The second photographer is a bit of a cliché. Ask in the street for the name of an iconic photographer and you will invariably hear Ansel Adams’ name mentioned. But to think of Ansel as a master of black and white landscapes is missing the point for me. What attracted me to his work was not just his understanding of light and complex shapes, but his immersion into the art. He spent most of his adult life living in Yosemite- every day he took shots recognising that it takes time to find the perfect moment. That is a commitment that many of us could learn form, certainly me. I seem to want to capture the perfect shot in 10 minutes, the touristy thing if you like. In my heart of hearts, I know it takes so much longer. So I aspire to be as patient as Ansel and maybe just maybe I will find those moments in the frame that come close to perfection. This inspiration and approach is one I aim to mimic over the next 6 months when I go travelling around the world.

BLAB: Which of your images means the most to you and why?
 This is it, the shot that marks the epiphany, the one that I took at a god forsaken hour of the night in Le Mans. Not technically that hard to capture, slow shutter speed and lots of panning action. The brake disc glows red, the headlight bursts out of the front of the car, illuminating the track for the weary driver, the rear quarter hinting at a pursuing competitor …he is 12 hours into the race…the night nearly done…he still has another 12 hours before the race finishes…he is ticking off the laps…braking at the same point every lap…holding the chasing competitor at bay. That is exactly what gives Le Mans such significance - machine and man working in perfect harmony

The second shot is one that continues my artistic approach – a lot of people may argue that I missed the back of the car, but for me, this again reinforces the new approach I was taking – I wasn’t afraid to create the image I wanted, to capture the moment as closely as I could in frame. The gee forces that an F1 car experiences even at this slow chicane are huge – around 3g in this corner alone – so to show the car intruding from the edge of the frame, I feel, captures the violence and angular nature of the sport.

Leaning out from the front seats of the main grandstand at Le Mans, I can just about see the cars – I push myself further asking my friend to hold onto my legs – The rail is cutting into my side, but I want this shot – the car skids to a halt in it’s pit box, but the crew are nowhere to be seen – this poor driver has been racing for nearly 17 hours and all he wants is fuel and tyres – he tilts his head to the right – I just love that you can visualise the appeal for help in his eyes even though you can’t see them – classic!! Oh and the blue tones are working for me as well.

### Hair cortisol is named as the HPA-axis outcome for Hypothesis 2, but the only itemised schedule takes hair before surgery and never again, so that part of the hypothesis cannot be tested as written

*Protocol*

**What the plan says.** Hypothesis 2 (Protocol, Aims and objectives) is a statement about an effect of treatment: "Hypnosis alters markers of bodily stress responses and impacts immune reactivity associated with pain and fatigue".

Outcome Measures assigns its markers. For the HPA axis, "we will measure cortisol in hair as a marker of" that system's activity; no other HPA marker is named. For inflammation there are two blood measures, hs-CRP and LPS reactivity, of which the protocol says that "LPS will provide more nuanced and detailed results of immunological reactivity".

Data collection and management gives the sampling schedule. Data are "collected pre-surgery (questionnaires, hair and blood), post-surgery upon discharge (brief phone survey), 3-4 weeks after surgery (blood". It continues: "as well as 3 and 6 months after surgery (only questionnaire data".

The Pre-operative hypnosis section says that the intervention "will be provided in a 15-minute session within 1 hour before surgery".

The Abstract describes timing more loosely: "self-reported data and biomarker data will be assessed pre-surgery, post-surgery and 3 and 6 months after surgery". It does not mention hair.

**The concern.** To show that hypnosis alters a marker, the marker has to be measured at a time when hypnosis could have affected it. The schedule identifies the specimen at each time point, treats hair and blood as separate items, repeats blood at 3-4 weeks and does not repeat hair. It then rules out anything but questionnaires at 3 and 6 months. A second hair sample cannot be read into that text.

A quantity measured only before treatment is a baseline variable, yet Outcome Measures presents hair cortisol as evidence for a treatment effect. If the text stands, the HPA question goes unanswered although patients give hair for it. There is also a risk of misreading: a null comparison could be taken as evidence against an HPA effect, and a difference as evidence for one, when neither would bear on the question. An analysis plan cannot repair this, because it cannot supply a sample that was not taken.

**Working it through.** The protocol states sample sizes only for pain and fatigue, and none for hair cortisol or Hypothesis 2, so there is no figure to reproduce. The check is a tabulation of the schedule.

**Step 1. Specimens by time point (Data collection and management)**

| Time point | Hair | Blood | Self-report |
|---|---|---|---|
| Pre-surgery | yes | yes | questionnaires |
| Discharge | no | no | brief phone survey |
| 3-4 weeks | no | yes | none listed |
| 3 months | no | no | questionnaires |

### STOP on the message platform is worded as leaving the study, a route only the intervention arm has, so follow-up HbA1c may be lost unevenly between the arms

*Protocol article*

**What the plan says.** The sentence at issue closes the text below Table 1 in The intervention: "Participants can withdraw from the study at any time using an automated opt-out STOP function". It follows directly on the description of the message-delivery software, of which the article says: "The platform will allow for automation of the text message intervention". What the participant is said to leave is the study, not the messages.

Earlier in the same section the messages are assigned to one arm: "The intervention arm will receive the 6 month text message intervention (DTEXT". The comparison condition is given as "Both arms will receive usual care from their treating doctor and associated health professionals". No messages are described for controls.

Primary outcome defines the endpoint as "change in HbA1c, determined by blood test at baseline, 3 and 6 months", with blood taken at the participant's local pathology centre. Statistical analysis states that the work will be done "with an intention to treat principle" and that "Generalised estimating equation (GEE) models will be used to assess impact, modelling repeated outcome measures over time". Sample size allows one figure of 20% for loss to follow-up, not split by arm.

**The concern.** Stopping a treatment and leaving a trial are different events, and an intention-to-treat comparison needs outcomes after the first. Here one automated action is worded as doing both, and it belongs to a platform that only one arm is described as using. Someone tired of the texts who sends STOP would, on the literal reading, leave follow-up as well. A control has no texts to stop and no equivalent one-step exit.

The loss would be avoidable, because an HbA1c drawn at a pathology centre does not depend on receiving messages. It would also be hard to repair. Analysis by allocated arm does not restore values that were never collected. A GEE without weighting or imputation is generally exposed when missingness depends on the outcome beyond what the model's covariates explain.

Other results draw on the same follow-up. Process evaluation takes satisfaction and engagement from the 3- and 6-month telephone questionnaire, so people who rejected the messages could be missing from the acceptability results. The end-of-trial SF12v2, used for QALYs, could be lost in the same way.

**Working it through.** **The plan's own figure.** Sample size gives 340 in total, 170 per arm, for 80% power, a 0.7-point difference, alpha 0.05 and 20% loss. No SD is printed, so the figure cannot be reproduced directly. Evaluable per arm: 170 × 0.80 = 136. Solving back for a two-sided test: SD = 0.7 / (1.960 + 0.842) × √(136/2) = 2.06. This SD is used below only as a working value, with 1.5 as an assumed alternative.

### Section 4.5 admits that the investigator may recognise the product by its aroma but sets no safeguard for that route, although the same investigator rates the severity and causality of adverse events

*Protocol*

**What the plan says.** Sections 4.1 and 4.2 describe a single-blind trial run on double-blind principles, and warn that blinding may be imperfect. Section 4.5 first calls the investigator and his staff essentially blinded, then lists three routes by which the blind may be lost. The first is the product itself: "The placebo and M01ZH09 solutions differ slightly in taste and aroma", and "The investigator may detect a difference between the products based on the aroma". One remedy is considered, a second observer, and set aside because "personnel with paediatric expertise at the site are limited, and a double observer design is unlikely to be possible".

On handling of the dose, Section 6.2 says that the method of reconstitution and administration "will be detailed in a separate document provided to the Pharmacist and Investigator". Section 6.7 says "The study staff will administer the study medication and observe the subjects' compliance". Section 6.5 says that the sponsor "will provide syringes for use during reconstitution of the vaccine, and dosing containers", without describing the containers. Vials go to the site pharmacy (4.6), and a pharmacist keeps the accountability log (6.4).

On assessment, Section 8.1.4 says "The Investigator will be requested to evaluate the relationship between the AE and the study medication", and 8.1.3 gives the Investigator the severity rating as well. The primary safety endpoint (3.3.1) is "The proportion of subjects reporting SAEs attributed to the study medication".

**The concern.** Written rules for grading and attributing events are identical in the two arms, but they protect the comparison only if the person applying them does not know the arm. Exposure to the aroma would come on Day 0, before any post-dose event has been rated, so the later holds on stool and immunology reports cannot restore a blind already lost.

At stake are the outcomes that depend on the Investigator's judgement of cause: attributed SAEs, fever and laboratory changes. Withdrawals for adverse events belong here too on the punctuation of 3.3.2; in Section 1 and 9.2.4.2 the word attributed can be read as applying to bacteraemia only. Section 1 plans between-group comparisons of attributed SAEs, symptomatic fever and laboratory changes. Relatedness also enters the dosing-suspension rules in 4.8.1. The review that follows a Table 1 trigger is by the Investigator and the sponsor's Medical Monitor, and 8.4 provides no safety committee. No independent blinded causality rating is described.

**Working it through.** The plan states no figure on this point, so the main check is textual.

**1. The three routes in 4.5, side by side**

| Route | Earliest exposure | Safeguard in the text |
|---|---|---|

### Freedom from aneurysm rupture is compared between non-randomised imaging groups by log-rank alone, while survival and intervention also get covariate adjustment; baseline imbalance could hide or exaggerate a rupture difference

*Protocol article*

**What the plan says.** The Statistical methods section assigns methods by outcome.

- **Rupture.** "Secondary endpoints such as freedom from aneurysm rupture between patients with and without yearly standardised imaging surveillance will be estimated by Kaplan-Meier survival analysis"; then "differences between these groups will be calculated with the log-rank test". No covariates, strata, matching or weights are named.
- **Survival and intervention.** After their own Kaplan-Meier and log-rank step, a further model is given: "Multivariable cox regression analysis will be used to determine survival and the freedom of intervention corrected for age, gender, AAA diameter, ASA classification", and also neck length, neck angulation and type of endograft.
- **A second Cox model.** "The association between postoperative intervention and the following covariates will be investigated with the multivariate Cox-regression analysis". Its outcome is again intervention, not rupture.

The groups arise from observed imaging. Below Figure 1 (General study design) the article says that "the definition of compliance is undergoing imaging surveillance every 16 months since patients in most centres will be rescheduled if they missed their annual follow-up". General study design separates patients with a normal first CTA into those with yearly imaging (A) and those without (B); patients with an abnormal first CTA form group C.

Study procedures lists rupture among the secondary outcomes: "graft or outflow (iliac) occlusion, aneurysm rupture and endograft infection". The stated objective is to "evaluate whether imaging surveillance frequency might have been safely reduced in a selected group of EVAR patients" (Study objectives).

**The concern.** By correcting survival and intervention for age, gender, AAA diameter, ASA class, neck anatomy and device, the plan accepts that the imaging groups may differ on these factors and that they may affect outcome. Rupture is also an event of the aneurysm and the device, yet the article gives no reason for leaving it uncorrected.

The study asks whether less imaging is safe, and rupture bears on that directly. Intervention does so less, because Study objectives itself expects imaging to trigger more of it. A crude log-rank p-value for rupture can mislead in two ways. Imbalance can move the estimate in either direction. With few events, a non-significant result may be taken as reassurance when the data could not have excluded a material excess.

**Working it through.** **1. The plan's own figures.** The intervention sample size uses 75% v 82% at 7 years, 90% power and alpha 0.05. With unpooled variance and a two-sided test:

It is not all about cars, sometimes I can turn my eye to a plane shot or 2…I can do Landscapes and people, but I am not ready to consider that work of a suitable level to represent my ability and aspirations. So one evening at Heathrow, the sun having set, the sky exploded into the most magical colours I have ever seen in the UK – cue the camera moment, cue the police giving a few more seconds to capture the shot, cue the delight when I saw the results – Boeing’s massive metal on finals for Heathrow…perfect.

BLAB: Michael, thanks for taking the time to be our featured photographer this week. I'm sure the BLAB readers will agree with me, that if this is the quality of the work you regularly produce, especially the racing shots, then you're further down that photographic path than you realise. We wish you well for your 6 months of travelling (not without a little envy I might add!) and hope that you find some of those 'perfect moments' to capture. Once you're back we'd love to see what you got up to and how it all panned out. 

To see more of Michael's images, take a look at his website: www.pumaknight.co.uk


30 March 2009

Speedlite masters and slaves

For some photographers, the concept and details of wireless Speedlite flashes is simple and they just get on with it. However for a large number it's a minefield designed to trap the unwary, and make photography with flash absolute hell.

Today we'll kick off with a short list of Canon flashes that can be used in a wireless Speedlite flash system. All kinds of wireless flash systems need a single leader to tell the rest of the flashes what to do, in Canon terminology this is the master. Following the obvious all the subservient flashes employed in the wireless flash setup are known as slave flashes.

All the following models can act as masters, controlling the slaves;
  • Speedlite 580EX II
  • Macro Ring Lite MR-14EX
  • Macro Twin Lite MT-24EX
  • Speedlite Transmitter ST-E2
  • Speedlite 580EX
  • Speedlite 550EX

All of the following models can act as a slave flash
  • Speedlite 580EX II
  • Speedlite 430EX II
  • Speedlite 580EX
  • Speedlite 430EX
  • Speedlite 420EX
  • Speedlite 550EX